Is there an algorithm that can produce a regular expression (maybe limited to a simplified grammar) from a set of strings such that the evaluation of all possible strings that match the regular expression reproduces the initial set of strings?

It is probably unrealistic to find such a algorithm for grammars of regular expressions with very "complicated" syntax (including arbitrary repetitions, assertions etc.), so let's start with a simplified one which only allows for an `OR`

of substrings:

`foo(a|b|cd)bar`

should match `fooabar`

, `foobbar`

and `foocdbar`

.

## Examples

Given the set of strings `h_q1_a`

, `h_q1_b`

, `h_q1_c`

, `h_p2_a`

, `h_p2_b`

, `h_p2_c`

, the desired output of the algorithm would be `h_(q1|p2)_(a|b|c)`

.

Given the set of strings `h_q1_a`

, `h_q1_b`

, `h_p2_a`

, the desired output of the algorithm would be `h_(q1_(a|b)|p2_a)`

. *Note that h_(q1|p2)_(a|b) would* not

*be correct because that expand to 4 strings, including*

`h_p2_b`

, which was not in the original set of strings.## Use case

I have a long list of labels which were all produced by putting together substrings. Instead of printing the vast list of strings, I would like to have a compact output indicating what labels are in the list. As the full list has been produced programmatically (using a finite set of pre- and suffixes) I expect the compact notation to be (potentially) much shorter than the initial list.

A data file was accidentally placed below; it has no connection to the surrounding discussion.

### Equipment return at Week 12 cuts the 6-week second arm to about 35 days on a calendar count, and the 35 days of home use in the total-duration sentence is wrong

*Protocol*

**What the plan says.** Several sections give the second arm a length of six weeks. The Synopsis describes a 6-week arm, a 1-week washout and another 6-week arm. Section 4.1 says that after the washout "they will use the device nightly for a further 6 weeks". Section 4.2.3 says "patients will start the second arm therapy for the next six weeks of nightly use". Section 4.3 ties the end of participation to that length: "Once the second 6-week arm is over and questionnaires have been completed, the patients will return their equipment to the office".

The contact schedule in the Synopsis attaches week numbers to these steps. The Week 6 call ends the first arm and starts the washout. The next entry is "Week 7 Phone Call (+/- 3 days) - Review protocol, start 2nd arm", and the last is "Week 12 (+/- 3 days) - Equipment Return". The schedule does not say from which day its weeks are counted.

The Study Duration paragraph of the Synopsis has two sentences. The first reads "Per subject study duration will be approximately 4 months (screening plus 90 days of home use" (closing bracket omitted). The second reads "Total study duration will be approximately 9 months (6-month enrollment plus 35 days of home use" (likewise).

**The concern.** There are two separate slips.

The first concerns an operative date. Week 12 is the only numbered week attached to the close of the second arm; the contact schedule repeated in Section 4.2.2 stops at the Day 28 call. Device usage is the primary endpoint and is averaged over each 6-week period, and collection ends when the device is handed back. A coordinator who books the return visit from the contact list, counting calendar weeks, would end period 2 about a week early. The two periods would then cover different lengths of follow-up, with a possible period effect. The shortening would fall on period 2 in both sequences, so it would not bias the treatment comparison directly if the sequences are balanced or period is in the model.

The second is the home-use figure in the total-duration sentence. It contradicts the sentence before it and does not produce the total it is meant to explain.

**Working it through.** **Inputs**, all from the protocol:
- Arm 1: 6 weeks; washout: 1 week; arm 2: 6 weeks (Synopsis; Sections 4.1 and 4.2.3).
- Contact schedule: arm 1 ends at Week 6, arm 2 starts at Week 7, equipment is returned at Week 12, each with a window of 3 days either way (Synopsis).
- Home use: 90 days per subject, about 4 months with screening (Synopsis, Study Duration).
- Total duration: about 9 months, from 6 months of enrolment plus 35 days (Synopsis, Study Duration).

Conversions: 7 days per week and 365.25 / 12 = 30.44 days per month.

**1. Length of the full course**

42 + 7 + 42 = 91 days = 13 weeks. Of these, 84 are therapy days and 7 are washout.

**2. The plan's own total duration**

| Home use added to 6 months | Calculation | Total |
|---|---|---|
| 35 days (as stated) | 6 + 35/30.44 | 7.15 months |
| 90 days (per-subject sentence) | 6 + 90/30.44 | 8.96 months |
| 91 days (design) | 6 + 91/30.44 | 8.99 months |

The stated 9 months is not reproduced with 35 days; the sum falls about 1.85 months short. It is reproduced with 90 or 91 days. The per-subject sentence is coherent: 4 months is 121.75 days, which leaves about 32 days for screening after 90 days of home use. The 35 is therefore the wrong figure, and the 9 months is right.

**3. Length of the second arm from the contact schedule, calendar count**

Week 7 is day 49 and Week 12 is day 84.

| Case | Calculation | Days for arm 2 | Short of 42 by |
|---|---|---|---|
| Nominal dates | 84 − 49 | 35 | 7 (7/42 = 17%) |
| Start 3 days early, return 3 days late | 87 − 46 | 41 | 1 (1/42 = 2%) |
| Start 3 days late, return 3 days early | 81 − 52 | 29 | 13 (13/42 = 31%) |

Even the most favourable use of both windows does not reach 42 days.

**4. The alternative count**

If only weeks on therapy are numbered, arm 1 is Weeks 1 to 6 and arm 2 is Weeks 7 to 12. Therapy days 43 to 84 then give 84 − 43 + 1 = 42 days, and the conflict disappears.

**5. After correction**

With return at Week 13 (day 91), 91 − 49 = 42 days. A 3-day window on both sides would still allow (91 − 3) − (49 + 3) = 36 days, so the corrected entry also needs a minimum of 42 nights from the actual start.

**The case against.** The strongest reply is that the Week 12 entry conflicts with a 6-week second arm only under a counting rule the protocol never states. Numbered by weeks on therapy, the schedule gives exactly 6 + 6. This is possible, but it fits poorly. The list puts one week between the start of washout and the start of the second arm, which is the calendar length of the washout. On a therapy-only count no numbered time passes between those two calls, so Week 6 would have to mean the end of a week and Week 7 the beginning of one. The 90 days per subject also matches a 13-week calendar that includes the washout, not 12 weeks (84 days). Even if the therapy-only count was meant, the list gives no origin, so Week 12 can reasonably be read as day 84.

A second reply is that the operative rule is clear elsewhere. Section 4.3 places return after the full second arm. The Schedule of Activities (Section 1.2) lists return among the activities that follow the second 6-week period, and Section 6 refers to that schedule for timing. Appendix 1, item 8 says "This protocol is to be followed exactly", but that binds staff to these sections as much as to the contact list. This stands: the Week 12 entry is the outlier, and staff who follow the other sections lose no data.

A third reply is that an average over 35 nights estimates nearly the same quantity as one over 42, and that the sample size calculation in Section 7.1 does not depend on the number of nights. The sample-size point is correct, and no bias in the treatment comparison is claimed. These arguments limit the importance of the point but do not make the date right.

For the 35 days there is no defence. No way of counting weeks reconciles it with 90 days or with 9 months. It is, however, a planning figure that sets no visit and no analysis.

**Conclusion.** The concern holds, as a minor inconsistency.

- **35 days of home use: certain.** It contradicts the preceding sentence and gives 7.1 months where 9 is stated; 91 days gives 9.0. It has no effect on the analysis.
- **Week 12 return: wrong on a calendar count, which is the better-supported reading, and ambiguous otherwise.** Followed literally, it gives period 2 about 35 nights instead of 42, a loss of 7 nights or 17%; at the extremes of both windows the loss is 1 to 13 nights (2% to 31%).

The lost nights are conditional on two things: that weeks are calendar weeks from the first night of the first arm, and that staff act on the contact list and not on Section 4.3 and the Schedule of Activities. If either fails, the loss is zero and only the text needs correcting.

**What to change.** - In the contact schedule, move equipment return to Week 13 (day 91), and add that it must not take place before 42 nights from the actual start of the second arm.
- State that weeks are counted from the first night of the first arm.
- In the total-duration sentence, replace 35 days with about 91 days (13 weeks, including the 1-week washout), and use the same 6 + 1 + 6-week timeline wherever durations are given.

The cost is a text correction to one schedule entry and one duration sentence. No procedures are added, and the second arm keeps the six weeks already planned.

(The (simplified) regex should be as short as possible, although I am more interested in a practical solution than the best. The trivial answer is of course to just concatenate all strings like A|B|C|D|... which is, however, not helpful.)

`regexp-opt`

. See the source and a description. The code is well commented, so you might be able to port some of it. – legoscia Apr 4 '13 at 15:24`h_(?:q1|p2)_[a-c]`

, right? :) – zx81 Jun 7 at 11:47`?:`

is needed? But you're right that`[a-c]`

is shorter than`(a|b|c)`

. Usually, however, the substrings would be longer than one character. – fuenfundachtzig Jun 10 at 6:40